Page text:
- Home Theater FAQ's and Information
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is the best place to put a subwoofer in my room?
of all, it is generally believed that the bass you hear below
approximately 100Hz is non-directional. This means you can point the
loudspeaker in any direction and the sound will still reach the
listener's ears. Since much of the bass that subwoofers produce is
below that frequency, you can place the subwoofer almost anywhere in
the room. This is the opposite of full range speakers, which have
just a few placement options in a room that allow them to sound
good, as they must be positioned for the best combination of imaging
and tonal balance. Putting a subwoofer in a corner of the room will
make the sub sound the loudest. If your subwoofer is a ported
design, keep it at least twice the diameter of the port exit
(probably 6-12") away from the nearest wall so that air flowing
out of the port is not obstructed. If the bass seems too
"boomy" you can "fine tune" the sub by moving it
farther from the wall until it sounds smooth to your ears. www.oregondv.com.
A popular way of finding the best place for your
subwoofer is to hook it up and put it right where you will be
sitting in the room. Play something with good, consistent, deep bass
and walk around the room. The spot you stand at where the bass
sounds best to you is a spot where you might put your subwoofer.
Corner placement of the subwoofer is best because this yields the
loudest output (highest efficiency). This does not mean that it will
always sound best in this position, and therefore, experimenting
with placement is always suggested. It's also important to have the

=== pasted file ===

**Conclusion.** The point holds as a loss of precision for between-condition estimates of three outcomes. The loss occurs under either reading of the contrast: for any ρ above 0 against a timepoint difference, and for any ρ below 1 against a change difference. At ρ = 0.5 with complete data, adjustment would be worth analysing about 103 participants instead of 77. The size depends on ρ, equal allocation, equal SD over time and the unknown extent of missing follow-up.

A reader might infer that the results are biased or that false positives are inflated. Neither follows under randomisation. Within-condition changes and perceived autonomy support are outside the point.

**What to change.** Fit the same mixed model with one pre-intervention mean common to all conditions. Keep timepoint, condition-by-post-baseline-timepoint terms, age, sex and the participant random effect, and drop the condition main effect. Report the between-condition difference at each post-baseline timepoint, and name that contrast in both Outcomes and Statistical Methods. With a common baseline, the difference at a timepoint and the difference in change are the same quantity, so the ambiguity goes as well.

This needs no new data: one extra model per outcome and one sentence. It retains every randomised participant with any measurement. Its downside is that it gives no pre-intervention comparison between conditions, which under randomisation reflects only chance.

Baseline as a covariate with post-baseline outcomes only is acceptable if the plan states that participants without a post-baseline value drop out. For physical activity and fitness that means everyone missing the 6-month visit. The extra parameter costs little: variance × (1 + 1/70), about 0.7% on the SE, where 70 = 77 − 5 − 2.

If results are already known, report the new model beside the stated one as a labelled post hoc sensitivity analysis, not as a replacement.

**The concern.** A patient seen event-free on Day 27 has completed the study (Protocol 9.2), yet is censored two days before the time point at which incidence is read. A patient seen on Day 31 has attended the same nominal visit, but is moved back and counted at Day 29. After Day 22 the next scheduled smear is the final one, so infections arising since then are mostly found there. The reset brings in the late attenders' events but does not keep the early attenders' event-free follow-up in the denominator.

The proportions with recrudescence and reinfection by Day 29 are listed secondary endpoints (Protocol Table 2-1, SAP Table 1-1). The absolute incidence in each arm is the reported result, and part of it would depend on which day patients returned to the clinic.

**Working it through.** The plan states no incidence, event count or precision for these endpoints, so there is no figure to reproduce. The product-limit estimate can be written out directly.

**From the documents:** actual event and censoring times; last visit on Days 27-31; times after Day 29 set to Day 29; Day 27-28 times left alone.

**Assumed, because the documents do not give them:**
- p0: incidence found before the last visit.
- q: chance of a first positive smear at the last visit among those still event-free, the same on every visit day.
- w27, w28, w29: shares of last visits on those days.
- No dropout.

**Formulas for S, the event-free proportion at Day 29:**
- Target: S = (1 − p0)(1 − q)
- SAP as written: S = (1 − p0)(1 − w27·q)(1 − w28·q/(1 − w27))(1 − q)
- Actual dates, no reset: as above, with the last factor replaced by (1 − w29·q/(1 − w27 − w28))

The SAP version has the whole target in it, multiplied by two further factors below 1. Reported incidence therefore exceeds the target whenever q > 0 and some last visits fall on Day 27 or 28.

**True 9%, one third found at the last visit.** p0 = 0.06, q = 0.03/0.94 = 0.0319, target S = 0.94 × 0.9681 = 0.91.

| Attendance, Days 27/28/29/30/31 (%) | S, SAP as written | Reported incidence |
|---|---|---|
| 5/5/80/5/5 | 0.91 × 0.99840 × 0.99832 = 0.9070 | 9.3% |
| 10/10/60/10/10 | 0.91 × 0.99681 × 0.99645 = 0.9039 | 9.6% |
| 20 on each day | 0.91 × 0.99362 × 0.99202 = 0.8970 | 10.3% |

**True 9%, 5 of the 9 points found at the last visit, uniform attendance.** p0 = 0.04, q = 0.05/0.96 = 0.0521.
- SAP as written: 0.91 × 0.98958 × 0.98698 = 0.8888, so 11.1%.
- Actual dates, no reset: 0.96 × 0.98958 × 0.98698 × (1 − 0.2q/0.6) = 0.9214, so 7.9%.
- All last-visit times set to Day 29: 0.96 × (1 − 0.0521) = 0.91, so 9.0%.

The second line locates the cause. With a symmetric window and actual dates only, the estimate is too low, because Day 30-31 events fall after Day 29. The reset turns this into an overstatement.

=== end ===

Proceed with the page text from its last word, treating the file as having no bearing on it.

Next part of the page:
sound from the sub reach the listener in sync with the sound from
the main speakers, otherwise the sound will never blend properly.
You should not be able to "hear" your subwoofer as a
separate entity; instead, it should seem that your main speakers go
deeper with greater impact and authority. To achieve simultaneous
arrival, the subwoofer should be similar in distance to the listener
as the main speakers. It also helps to put the sub in the same
general area as the main speakers. If you do not need to maximize
sub output, try putting the subwoofer about 1/3 of the way along the
front wall of the room as that may offer a smoother tonal balance
than corner placement.
Can I put more than one subwoofer in my room?
are some people that feel you can never have enough bass. This is a
personal preference, of course, and as long as the subwoofers are
placed right, multiple subwoofers will produce more bass. It is
important to note here that unless the second subwoofer goes deeper
than the first one, adding additional subwoofers will only raise the
volume of bass. This will not produce deeper bass. Just like finding
the best place for one subwoofer, you need to experiment with
different positions to find the best places for two or more
subwoofers. Some people use one subwoofer for a certain frequency
range and the second for another (such as the LFE channel in 5.1
recordings). Other options used are connection of one subwoofer to
the front channels and one to the rear channels or one to the center
channel and the other to the remaining channels.
Sometimes, adding a second subwoofer can smooth bass response
throughout the room. This is due to strong acoustic standing waves
in the room which are dependent on the basic room dimensions
(height, length, and width) and the placement of the sub and primary
listening area. With a single sub, it is possible to obtain strong
bass at one spot, with very weak bass elsewhere in the room. You can
hear this by carefully listening to bass as you move a few feet in